If you intend to bring a claim for personal injury or medical negligence it is important to know that there are very strict rules about how long you have to make your claim. These rules are set out in the Limitation Act 1980. The Act stipulates the various time limits for issuing court proceedings in different types of claim. Claimants need to be aware that if proceedings are not issued within the relevant timescale, you could lose your right in law to bring your claim.
Clinical Negligence and Personal Injury
The general rule is that you have have 3 years from the date on which you sustained an injury attributable to negligence to issue court proceedings. However, sometimes you may not be aware that your injury is attributable to negligence until a later date. In these circumstances, you will have 3 years from your ‘date of knowledge’ in which to issue court proceedings.
Claims made after the relevant 3-year period has passed are, in most cases, likely to fail on the basis that court proceedings should have been issued before the 3-year deadline. However, section 33 of the Limitation Act 1980 does give the Court discretion to allow claims to go ahead in limited circumstances. When considering whether to exercise its discretion the Court will look at a number of different factors including the length of the delay and the reasons for it.
We would always recommend instructing a solicitor at the earliest possible opportunity so as to ensure that there is plenty of time for the solicitor to investigate the claim and secure the evidence required to prove the claim. Sometimes this is not possible and so solicitors can try to negotiate an extension of the 3-year limitation period with the Defendant(s), if they are willing, in advance of the deadline expiring.
Exceptions to the Rule
Whilst the general rule of thumb is that claims must be brought within 3 years of the date of injury or the date of knowledge, there are exceptions to this rule. These are:
If a person dies as the result of negligence, a claim can be brought on behalf of their Estate and/or their dependents. Proceedings must be issued within 3 years of the date of their death. Grant of Probate or Letters of Administration (if they died without a Will) will be required before proceedings can be issued.
Sometimes there can be significant delays at the Probate Registry and so it is important to instruct a solicitor at an early stage in order to allow plenty of time to investigate the claim and, if the evidence is supportive, to obtain the Grant of Probate or Letters of Administration.
Children have 3 years from the date of their 18th birthday in which to bring a claim. This means that a Claim must be brought before their 21st birthday.
Whilst the 3-year limitation deadline may be years or even more than a decade away, we would always recommend instructing a solicitor early in order to secure the evidence to support the claim.
If the injured party lacks mental capacity, then the 3-year limitation period will not apply, unless they regain mental capacity at a later date. If capacity is regained, the limitation clock will start to run and the injured party will have 3 years from the date on which they regained capacity to bring a claim.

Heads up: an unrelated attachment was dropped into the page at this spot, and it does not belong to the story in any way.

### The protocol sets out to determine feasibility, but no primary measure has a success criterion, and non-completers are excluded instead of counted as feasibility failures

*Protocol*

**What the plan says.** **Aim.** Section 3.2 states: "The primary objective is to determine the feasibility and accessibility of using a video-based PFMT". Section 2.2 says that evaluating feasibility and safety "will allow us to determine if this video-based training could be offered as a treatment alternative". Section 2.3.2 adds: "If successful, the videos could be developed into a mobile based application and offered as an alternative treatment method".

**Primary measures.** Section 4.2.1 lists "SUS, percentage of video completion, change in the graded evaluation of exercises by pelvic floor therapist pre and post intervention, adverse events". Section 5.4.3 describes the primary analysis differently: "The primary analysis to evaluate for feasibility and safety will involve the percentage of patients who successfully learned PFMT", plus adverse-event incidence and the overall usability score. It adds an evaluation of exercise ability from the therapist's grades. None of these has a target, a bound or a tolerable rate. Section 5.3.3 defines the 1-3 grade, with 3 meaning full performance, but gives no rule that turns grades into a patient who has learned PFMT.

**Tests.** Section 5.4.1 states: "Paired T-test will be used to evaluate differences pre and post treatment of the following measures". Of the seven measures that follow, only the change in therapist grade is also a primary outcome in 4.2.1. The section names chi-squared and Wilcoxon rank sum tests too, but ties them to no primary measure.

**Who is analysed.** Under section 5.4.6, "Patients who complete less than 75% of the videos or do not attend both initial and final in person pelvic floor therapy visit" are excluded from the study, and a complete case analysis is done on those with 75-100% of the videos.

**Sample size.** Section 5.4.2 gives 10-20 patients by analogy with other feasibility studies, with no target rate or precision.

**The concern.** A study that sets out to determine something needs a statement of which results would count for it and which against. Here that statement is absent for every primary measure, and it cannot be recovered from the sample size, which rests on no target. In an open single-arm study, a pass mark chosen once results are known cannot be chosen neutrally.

It is important to note, however, that under the Mental Capacity Act 2005 there is a presumption of capacity. This means that it cannot be assumed that a person does not have capacity to make their own decisions regarding their legal claim just because they have a particular disability or condition, unless there is evidence proving they lack capacity.
Product liability claims are brought against manufacturers, distributors, or suppliers and apply when there is a defect in the design or the manufacture of an item that has caused you to suffer an injury. The limitation rules regarding these claims are more complex.
If you have been injured as the result of a defective product you will have 3 years from the date of your injury in which to bring your claim. However, there is also a 10 year ‘long stop’ period from the date on which the defective product was put into circulation. If you sustain an injury due to a defective product more than 10 years after that product entered into circulation, then you would not be able to bring a claim. Your right to bring a claim ceases from the end of the 3-year limitation period or the end of the 10-year long stop period if this falls sooner. For example, if you were injured by a defective product that had been in circulation for 9 years at the time of your injury, you would only have 1 year in which to issue proceedings at Court.
Given the complexities of the rules, the challenges of determining when a product entered into circulation, and the potentially short timescale for bringing a claim, we recommend instructing solicitors as soon as you can. It should be added that the Court does not have discretion to allow a claim to proceed outside of the 10-year long stop period.